• 17. Salient features of the amendments in 2003 (17 th June 2003)
    • No person shall manufacture, distribute or sell carry bags made of virgin or recycled plastics below 8 x 12 inches {20 x 30 Cms} in size; and 50 bags of such will have minimum weight of 105 gms; and proportionate increase in weight to the increased size of the carry bags;
    • No vendor shall use carry bags made of virgin or recycled plastic below 8 x 12 inches {20 x 30 Cms} in size; and 50 bags of such will have minimum weight of 105 gms; and proportionate increase in weight to the increased size of the carry bags; for selling to any commodity;]
    • No vendor shall use carry bags made of recycled plastics for storing, carrying, dispensing or packaging of foodstuffs;
  • 18. Continued…. No vendor shall use containers made of recycled plastics for storing, carrying, dispensing or packaging of foodstuffs. Every occupier manufacturing carry bags or containers shall apply in the particular form to the State Pollution Control Board/Pollution Control Committee for the grant of Registration and renewal of Registration; The State Pollution Control Board/Pollution Control Committee shall issue and renew the Registration after ascertaining that the unit meets the norms prescribed under these rules and also possess a valid consent under Air & Water Act as per requirements of the State Pollution Control Board/Pollution Control Committee.
  • 19. State specific initiatives
    • Few states in India have also instituted state laws to minimize plastic waste.
    • Himachal Pradesh was the first to formulate a state rule to protect the state from plastic waste menace which is followed by Goa, Jammu & Kashmir, Maharashtra etc.
  • 20. Ecomark proposed Scheme on Labeling of Environment Friendly Products –Plastics. Under the Ecomark scheme, the requirement for plastic products are, that material for packaging should be recyclable or biodegradable. The scheme states that plastic packaging used for packaging food, pharmaceuticals, cosmetics and drinking water shall comply with relevant Indian standards and packaging of non-food, non-pharmaceutical and non-drinking applications shall be from recycled plastics, which shall, apart from fillers and reinforcing agents, be a minimum of 30% by weight of compatible plastic wastes. In the case of PET as on date there is no comprehensive legislation in India.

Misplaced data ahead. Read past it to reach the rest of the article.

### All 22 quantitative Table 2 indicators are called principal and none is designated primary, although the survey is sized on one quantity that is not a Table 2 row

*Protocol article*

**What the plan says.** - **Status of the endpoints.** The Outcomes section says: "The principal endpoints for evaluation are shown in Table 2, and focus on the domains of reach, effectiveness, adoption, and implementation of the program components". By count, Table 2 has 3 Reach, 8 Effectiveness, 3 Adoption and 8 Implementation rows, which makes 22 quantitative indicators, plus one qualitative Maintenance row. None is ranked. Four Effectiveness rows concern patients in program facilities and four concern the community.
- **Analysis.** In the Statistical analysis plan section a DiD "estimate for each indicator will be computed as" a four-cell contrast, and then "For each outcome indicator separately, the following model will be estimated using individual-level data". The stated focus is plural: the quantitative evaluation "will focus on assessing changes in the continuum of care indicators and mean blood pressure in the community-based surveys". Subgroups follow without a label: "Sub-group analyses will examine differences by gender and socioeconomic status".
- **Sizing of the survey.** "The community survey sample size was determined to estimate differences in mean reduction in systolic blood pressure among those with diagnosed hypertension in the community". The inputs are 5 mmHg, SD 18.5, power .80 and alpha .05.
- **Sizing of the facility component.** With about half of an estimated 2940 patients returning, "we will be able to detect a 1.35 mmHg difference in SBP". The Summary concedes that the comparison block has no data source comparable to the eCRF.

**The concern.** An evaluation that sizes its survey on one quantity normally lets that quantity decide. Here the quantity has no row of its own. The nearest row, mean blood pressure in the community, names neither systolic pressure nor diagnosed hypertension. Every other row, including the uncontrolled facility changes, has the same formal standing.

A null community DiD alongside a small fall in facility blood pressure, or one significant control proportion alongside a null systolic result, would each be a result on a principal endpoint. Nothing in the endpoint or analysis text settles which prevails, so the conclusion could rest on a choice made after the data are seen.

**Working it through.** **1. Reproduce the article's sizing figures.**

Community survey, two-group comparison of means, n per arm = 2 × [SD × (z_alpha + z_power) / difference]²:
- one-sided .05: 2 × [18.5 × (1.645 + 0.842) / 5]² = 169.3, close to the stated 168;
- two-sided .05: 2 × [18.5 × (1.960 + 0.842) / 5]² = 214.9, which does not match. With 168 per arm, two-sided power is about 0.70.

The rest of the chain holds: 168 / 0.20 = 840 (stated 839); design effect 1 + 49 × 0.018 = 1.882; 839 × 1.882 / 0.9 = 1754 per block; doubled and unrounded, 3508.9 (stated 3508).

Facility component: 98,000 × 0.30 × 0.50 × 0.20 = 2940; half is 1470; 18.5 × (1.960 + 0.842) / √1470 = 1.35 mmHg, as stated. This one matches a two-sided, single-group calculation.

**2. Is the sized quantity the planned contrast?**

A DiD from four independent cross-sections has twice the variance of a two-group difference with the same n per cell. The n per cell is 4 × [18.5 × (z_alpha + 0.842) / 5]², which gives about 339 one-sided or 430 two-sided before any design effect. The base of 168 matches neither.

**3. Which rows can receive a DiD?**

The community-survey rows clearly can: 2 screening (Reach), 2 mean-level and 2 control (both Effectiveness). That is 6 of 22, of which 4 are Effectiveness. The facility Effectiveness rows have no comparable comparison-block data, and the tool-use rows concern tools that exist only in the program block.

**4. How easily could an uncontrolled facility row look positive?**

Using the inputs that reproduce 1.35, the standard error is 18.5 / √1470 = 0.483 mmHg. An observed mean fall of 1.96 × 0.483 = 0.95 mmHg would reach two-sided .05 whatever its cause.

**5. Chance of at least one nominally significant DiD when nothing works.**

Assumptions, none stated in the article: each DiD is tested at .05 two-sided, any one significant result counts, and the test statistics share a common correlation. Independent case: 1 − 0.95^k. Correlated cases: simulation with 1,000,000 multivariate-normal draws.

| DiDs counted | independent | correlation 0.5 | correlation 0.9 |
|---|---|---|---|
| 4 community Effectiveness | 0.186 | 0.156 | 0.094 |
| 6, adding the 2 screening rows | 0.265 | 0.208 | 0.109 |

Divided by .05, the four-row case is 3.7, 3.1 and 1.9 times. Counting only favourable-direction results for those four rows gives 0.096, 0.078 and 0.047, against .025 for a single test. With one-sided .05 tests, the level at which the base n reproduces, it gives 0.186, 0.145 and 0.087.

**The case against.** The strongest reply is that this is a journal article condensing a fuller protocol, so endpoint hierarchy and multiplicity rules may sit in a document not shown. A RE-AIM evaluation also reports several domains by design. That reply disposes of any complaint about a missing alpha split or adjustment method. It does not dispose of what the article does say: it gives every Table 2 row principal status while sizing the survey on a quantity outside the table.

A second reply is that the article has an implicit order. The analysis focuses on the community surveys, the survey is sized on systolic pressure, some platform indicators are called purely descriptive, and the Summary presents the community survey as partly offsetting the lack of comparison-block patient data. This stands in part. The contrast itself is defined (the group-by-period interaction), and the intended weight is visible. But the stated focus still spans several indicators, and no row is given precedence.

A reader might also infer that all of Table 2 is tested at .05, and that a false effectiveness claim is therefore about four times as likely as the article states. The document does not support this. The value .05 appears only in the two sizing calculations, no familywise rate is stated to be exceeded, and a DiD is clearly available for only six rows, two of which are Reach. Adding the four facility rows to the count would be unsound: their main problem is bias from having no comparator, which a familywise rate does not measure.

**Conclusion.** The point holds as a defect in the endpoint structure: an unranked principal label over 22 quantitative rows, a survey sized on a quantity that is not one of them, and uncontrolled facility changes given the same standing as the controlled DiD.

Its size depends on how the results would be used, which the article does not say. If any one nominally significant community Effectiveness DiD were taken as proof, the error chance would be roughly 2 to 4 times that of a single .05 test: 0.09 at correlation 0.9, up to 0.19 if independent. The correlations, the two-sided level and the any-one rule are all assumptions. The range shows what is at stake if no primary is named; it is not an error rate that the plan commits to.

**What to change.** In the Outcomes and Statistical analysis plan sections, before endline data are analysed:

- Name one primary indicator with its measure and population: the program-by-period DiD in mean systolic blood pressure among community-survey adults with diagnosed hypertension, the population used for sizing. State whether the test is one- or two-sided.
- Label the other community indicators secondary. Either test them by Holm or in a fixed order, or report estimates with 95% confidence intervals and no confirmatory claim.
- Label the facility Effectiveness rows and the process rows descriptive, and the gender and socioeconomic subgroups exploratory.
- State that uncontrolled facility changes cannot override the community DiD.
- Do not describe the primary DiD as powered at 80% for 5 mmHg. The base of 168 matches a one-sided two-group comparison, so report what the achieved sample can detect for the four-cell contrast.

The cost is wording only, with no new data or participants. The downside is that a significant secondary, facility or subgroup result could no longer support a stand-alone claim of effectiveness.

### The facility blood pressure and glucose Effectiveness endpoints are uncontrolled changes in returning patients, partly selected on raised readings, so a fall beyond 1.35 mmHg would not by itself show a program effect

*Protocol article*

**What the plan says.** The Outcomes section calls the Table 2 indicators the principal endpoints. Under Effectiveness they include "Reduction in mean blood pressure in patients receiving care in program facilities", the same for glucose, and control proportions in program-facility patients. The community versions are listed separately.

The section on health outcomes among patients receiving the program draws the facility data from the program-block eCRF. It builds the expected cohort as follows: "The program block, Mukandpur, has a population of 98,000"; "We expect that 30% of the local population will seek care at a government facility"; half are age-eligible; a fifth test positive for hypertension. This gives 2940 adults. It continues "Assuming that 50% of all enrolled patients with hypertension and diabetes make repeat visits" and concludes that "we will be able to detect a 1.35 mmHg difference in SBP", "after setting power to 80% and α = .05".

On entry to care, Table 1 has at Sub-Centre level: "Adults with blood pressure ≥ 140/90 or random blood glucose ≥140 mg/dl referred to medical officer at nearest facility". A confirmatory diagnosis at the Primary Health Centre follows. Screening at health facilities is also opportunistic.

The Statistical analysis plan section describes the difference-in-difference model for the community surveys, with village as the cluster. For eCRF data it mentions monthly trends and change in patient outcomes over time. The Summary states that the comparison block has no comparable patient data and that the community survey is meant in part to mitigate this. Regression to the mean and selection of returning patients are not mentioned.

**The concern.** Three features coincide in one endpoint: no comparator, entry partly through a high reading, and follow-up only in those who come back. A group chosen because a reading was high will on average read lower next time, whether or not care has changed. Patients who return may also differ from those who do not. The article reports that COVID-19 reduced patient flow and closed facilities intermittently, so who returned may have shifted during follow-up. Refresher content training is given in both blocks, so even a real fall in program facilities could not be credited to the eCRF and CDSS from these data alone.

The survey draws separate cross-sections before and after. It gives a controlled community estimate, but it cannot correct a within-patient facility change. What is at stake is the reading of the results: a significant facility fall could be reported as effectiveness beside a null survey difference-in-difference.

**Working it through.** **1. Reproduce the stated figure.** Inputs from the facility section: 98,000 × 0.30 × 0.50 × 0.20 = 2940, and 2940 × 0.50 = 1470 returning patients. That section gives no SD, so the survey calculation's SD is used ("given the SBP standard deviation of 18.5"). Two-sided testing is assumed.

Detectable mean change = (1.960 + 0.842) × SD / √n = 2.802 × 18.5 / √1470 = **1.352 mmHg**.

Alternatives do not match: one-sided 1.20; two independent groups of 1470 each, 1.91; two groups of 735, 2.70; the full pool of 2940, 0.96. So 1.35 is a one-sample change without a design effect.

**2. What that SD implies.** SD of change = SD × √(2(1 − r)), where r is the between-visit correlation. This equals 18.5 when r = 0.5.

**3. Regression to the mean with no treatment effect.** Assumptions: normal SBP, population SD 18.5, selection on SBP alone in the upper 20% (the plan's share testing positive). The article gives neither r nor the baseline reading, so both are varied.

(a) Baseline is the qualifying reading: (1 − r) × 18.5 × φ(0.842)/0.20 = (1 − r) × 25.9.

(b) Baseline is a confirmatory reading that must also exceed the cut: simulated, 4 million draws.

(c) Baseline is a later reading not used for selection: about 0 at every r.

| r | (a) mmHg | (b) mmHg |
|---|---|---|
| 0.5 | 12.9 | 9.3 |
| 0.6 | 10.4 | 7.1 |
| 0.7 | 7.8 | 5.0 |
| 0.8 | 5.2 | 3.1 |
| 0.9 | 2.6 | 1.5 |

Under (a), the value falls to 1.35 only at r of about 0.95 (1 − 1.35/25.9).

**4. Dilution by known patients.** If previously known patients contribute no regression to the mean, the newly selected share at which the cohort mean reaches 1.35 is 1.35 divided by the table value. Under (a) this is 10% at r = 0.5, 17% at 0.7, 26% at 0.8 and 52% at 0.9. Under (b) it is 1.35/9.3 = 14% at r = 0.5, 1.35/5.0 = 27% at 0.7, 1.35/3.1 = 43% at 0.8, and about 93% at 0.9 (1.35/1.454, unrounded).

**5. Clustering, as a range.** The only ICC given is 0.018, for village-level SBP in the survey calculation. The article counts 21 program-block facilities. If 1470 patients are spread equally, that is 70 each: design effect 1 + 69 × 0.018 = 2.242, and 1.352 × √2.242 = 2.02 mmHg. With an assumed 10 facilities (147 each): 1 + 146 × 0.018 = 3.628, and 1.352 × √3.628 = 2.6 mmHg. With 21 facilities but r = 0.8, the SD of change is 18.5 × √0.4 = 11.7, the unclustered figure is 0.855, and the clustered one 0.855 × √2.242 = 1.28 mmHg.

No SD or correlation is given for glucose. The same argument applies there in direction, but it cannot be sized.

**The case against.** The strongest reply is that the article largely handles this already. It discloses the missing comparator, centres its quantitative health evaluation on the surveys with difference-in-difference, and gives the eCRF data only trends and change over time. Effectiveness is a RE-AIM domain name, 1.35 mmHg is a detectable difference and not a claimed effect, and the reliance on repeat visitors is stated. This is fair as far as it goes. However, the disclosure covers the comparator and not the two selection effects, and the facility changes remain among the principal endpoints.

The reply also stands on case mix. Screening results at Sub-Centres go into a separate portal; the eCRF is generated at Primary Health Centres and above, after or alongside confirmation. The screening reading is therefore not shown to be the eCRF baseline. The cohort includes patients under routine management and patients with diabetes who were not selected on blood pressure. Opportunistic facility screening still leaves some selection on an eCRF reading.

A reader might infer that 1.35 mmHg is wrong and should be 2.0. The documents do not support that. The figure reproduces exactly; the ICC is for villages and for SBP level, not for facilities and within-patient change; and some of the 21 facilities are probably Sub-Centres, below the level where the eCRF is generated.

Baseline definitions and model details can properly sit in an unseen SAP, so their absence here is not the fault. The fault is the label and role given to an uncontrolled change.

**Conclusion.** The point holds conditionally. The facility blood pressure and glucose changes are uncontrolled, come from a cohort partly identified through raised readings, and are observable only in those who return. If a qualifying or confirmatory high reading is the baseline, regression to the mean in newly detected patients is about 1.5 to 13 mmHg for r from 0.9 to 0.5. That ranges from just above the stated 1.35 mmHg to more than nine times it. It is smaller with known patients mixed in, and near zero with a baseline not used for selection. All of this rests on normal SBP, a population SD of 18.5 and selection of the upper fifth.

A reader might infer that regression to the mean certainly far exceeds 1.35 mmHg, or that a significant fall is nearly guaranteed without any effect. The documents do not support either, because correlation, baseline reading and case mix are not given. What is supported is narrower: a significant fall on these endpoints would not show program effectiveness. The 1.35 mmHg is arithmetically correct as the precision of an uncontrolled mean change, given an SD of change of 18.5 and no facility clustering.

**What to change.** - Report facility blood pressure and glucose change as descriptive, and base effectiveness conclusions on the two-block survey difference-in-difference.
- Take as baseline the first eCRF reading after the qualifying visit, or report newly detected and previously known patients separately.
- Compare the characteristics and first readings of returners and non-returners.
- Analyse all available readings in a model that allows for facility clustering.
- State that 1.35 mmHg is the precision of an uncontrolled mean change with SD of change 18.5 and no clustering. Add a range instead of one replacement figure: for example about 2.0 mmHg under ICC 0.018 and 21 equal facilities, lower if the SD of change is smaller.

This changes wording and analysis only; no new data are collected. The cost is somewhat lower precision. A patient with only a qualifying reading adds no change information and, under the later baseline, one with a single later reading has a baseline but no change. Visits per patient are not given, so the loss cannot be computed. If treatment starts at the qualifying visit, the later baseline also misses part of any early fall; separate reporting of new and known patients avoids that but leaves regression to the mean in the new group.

• 21.
    • THANKING YOU
  • 22. Plastics- the main issue
    • Plastics are very useful material; however--
    • Plastic wastes from packaging create problems in their disposal and they are littered around.
    • There are no organized effort of segregation and collection.
    • Disposed plastics carry bags cause choking of drainage.
    • Recycled plastic bags and containers used for dispensing foodstuffs cause public health and hygiene concern.
    • Units not equipped with environmentally sound techniques mainly do recycling and reprocessing of plastics.
  • 23. Action taken in the past
    • In 1997, Ministry constituted a National Plastic Waste Management Task Force under the chairmanship of Chairman, CPCB for formulating strategy to deal with plastic wastes. Following the Task Force report, Ministry brought out the Recycled Plastics Manufacture and Usage Rules 1999. Also as per the recommendations of the task force to promote the up gradation of the Plastic Waste Management, Indian Center for Plastics and Environment (ICPE) registered under the Society Act was constituted in January 1999. Ministry is represented in the Governing Council of ICPE.
    • The Recycled Plastics Manufacture and Usage Rules 1999, issued by the Ministry of Environment and Forests, vide S.O 705 (E) dated 2nd September 1999 under the provisions of Environment (Protection) Act, 1986 for regulating and managing plastic bags contains
  • 24. Action taken
    • To formulate a strategy & action program for collection, segregation, transportation and disposal of plastic wastes Ministry constituted a Committee in July 2001, under the Chairmanship of the Former Chief Justice of India and Member of Parliament, Justice Ranganath Misra. Chairman C.P.C.B was the Member Secretary. The Committee comprised members from Pollution Control Boards, Indian Center for Plastics in the Environment (ICPE), Shriram Institute and the Department of Chemicals and Petrochemicals Government of India. The committee gave its recommendations in 2002.
    • As a first step towards the implementation of the recommendations the Ministry has issued amendments to the ‘Recycled Plastics Manufacture and Usage Rules 1999 vide S.O No. 698 (E) dated 17th June 2003. This rule has been issued essentially to regulate and restrict the size of the plastic carry bags to be used/manufactured (in addition to the already stipulated minimum thickness of 20 microns).